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Lt. Col. Michael Polhemus, commander of the 726th Air Mobility Squadron, points out the line pilots must keep straight while flying. When pilots stray too far from course too much noise is heard in surrounding communities.
Lt. Col. Michael Polhemus, commander of the 726th Air Mobility Squadron, points out the line pilots must keep straight while flying. When pilots stray too far from course too much noise is heard in surrounding communities. (Jessica Iñigo / S&S)

RHEIN-MAIN AIR BASE, Germany — Keeping it quiet is nothing more than staying within the lines.

Communities surrounding the world’s second busiest airport, Frankfurt international, have complained of ear-splitting roars from military aircraft during recent increased operations at Rhein-Main Air Base — but things have changed.

Now, with cheat sheets in hand and navigational ground guidance, pilots are taking to the sky on course to help keep the noise down. In fact, noise deviance — the term used when planes fly out of their assigned flight pattern — is lower than commercial flights, with military planes only going off course 0.3 percent of the time. This was from a high of 6 percent to 7 percent in October 2002.

These flight patterns are imaginary lines in the sky with one primary line down a route of space available for take off. The Air Force only uses about one-tenth of the flight patterns used by the commercial planes, but during increased military operations most of the noise deviation comes from military aircraft when they stray from the lines. The louder noise prompted locals to ask German state officials to do something to help keep it down.

When complaints came in, pilots and air crews were given a crash course in flight patterns and reminded to pay attention to detail.

Lt. Col. Michael Polhemus, commander of the 726th Air Mobility Squadron, took actual maps of flight deviations and used them as learning tools. He showed common error trends on many flight patterns, which include turning too early or too late and overshooting the course.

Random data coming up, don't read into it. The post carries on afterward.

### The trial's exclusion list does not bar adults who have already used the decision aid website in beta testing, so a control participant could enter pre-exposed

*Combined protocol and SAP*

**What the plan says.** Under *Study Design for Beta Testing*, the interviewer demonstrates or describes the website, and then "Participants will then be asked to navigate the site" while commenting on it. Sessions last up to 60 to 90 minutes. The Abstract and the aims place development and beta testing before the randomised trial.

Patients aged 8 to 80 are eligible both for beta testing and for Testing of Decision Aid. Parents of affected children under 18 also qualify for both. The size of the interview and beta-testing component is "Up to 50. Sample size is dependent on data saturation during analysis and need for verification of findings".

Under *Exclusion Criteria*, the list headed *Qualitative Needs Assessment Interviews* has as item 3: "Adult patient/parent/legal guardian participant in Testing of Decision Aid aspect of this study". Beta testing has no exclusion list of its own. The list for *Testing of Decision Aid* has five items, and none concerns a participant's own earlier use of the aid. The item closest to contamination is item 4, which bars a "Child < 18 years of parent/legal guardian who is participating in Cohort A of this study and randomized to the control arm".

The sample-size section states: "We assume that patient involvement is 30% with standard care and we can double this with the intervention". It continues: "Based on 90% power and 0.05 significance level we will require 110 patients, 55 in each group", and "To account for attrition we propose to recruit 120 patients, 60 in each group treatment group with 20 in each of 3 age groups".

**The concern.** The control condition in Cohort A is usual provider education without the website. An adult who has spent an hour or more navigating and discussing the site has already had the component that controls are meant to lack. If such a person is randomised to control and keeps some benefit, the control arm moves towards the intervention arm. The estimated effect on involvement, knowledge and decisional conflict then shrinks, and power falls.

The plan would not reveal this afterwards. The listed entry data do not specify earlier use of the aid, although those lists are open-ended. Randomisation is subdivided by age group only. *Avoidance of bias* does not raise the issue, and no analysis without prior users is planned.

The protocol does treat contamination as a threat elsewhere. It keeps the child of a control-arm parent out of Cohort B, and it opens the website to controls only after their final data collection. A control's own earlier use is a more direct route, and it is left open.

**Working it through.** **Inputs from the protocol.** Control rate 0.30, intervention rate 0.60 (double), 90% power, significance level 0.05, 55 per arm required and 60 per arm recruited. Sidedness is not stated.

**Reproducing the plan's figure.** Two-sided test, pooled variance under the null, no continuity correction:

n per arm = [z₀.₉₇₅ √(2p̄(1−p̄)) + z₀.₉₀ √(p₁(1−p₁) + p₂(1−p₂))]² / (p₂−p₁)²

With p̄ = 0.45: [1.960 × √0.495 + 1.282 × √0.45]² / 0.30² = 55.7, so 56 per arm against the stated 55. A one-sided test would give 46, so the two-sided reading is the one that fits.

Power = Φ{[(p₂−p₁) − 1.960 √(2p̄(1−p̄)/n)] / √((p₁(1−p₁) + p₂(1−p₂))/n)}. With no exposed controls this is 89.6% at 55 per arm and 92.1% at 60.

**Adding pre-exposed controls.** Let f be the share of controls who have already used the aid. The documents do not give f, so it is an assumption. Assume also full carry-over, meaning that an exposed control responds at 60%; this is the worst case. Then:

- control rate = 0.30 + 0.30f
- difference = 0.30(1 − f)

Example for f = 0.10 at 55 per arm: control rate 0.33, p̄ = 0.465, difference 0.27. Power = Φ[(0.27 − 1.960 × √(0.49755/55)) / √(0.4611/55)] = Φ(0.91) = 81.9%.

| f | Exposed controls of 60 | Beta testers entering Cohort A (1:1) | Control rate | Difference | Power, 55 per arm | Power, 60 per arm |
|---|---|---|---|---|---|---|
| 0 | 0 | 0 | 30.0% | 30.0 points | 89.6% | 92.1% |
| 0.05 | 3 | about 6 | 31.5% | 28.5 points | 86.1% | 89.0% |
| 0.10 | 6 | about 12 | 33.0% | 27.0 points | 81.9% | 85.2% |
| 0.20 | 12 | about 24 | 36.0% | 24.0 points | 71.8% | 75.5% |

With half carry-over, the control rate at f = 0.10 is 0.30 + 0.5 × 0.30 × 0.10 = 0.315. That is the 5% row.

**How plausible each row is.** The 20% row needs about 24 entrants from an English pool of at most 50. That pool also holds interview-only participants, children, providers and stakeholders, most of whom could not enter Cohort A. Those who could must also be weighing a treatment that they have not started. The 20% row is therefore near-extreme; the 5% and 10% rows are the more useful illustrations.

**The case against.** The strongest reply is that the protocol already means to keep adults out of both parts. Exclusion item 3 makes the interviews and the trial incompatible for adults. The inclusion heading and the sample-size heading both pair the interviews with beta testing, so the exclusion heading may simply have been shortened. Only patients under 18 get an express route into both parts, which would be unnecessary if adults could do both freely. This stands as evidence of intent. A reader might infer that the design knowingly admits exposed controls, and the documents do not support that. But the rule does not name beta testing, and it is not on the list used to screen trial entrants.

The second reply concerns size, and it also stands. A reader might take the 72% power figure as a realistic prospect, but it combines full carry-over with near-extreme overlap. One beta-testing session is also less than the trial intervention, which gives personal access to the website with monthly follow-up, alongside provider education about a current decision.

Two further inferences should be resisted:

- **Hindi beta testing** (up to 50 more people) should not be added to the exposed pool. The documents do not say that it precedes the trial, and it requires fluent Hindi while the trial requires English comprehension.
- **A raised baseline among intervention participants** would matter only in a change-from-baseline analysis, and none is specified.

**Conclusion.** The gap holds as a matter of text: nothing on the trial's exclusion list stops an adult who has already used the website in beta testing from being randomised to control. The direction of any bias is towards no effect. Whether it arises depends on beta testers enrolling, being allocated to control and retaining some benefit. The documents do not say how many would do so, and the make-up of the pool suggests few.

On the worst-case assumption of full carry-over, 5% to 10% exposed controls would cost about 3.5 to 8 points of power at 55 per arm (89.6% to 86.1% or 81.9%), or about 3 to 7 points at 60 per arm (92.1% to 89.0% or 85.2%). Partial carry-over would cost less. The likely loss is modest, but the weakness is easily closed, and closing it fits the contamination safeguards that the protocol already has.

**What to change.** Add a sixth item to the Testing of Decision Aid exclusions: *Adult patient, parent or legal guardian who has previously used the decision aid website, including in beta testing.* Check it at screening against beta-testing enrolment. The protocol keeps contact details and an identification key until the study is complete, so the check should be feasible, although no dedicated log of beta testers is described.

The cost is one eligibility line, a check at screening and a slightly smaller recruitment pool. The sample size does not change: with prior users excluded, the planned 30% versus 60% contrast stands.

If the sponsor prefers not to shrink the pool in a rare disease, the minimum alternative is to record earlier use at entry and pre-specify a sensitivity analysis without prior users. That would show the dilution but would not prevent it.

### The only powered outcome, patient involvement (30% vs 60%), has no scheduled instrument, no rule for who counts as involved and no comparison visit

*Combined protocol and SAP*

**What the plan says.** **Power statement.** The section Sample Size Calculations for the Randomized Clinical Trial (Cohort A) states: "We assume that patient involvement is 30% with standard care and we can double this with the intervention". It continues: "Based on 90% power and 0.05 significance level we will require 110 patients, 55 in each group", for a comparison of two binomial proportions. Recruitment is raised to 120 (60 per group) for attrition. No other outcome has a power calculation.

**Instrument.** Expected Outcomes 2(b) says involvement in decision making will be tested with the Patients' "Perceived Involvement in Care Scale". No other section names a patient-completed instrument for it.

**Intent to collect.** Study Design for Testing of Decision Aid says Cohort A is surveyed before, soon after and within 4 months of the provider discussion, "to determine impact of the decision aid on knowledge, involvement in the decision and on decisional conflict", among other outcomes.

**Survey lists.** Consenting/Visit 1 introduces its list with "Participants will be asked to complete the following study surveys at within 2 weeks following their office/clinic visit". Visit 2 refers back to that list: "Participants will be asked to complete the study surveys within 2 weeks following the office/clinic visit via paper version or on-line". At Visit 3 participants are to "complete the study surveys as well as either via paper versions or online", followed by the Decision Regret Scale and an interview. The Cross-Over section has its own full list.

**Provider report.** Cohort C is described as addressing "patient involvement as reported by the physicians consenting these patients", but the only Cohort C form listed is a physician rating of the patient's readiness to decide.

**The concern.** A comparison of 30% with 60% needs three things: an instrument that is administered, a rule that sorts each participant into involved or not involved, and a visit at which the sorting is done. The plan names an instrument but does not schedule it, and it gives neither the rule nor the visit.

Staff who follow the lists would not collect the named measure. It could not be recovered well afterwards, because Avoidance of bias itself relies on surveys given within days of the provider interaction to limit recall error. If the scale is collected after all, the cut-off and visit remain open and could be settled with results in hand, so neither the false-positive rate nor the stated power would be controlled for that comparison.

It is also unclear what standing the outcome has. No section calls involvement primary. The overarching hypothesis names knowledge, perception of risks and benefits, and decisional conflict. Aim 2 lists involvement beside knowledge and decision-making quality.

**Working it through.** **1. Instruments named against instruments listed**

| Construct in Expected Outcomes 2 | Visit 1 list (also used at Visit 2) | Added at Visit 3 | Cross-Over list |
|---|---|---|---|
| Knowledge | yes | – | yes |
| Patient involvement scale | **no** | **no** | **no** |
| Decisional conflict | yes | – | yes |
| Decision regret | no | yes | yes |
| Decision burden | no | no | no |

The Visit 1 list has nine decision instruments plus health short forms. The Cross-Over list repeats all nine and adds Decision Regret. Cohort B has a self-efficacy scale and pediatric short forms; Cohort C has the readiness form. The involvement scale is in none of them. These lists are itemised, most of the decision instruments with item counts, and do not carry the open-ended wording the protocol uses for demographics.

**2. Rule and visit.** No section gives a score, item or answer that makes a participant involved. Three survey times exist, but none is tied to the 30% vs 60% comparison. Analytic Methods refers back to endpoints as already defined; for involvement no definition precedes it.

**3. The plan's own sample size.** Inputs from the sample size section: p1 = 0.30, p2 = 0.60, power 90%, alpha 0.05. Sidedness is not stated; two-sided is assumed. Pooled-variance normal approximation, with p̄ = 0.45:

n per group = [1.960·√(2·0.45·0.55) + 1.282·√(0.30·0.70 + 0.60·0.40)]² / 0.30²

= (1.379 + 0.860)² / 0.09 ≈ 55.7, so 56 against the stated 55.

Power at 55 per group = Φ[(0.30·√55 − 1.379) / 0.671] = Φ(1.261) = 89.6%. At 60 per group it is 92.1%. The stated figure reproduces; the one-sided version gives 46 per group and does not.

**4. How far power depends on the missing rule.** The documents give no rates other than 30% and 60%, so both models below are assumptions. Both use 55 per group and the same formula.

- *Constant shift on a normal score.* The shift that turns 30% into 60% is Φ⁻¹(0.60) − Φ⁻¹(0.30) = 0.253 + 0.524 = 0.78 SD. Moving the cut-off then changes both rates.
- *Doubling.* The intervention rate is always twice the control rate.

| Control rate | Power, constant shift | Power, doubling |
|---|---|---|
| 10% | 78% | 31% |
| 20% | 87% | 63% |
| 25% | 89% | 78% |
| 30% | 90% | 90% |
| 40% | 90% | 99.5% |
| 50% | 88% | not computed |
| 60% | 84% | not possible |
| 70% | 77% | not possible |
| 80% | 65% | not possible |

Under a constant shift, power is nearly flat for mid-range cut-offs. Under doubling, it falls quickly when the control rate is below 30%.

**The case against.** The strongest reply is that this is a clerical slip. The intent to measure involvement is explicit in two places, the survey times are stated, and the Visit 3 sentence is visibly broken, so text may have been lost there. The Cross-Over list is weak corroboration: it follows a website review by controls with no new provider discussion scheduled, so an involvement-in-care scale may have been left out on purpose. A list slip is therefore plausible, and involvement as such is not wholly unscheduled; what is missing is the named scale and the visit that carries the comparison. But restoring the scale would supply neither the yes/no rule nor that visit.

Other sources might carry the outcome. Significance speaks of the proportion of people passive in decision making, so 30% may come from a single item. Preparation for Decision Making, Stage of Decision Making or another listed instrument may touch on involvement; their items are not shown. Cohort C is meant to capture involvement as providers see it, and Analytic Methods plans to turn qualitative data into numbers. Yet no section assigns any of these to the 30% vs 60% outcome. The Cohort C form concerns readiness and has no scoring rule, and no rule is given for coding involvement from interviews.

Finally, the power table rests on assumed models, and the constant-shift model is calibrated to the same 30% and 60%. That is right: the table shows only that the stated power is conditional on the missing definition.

Many commercial planes are outfitted with low-level Global Positioning Systems, which use automation to keep the plane on course. However, the Air Force only has GPS installed for enroute flights, not takeoffs or landings. Pilots have to manually stay on course with flight patterns given by navigational ground guidance during takeoff, according to Capt. Matt Maloeny, standardization officer for C-17 operations.

Maloeny, along with Polhemus, work with pilots and their crews to determine why a plane went off course to help future flights be on target.

German air traffic controllers provide the most feedback on whether military aircraft are staying on track.

“This is not about punishment, it’s about correcting pilot error,” Polhemus said. He attributes nearly 75 percent of off-course flights to misreading navigation equipment.

“Training is the bottom line,” he said. “It’s all about awareness.”

Awareness is brought to flight crews with books and briefings. Each air crew is required to read information and maps of common mistakes before flight, and attend lengthier briefings when time is available.

“Frankfurt has many growing communities, and we have the responsibility to stay within our flying corridors to help keep the noise to a minimum. We have the ability to do this with the great learning tools offered by the Germans and the continued leadership of the C-17 squad,” Polhemus said.

Books, maps and briefings will help to continue to educate pilots on keeping the engine roar down by staying between the lines.

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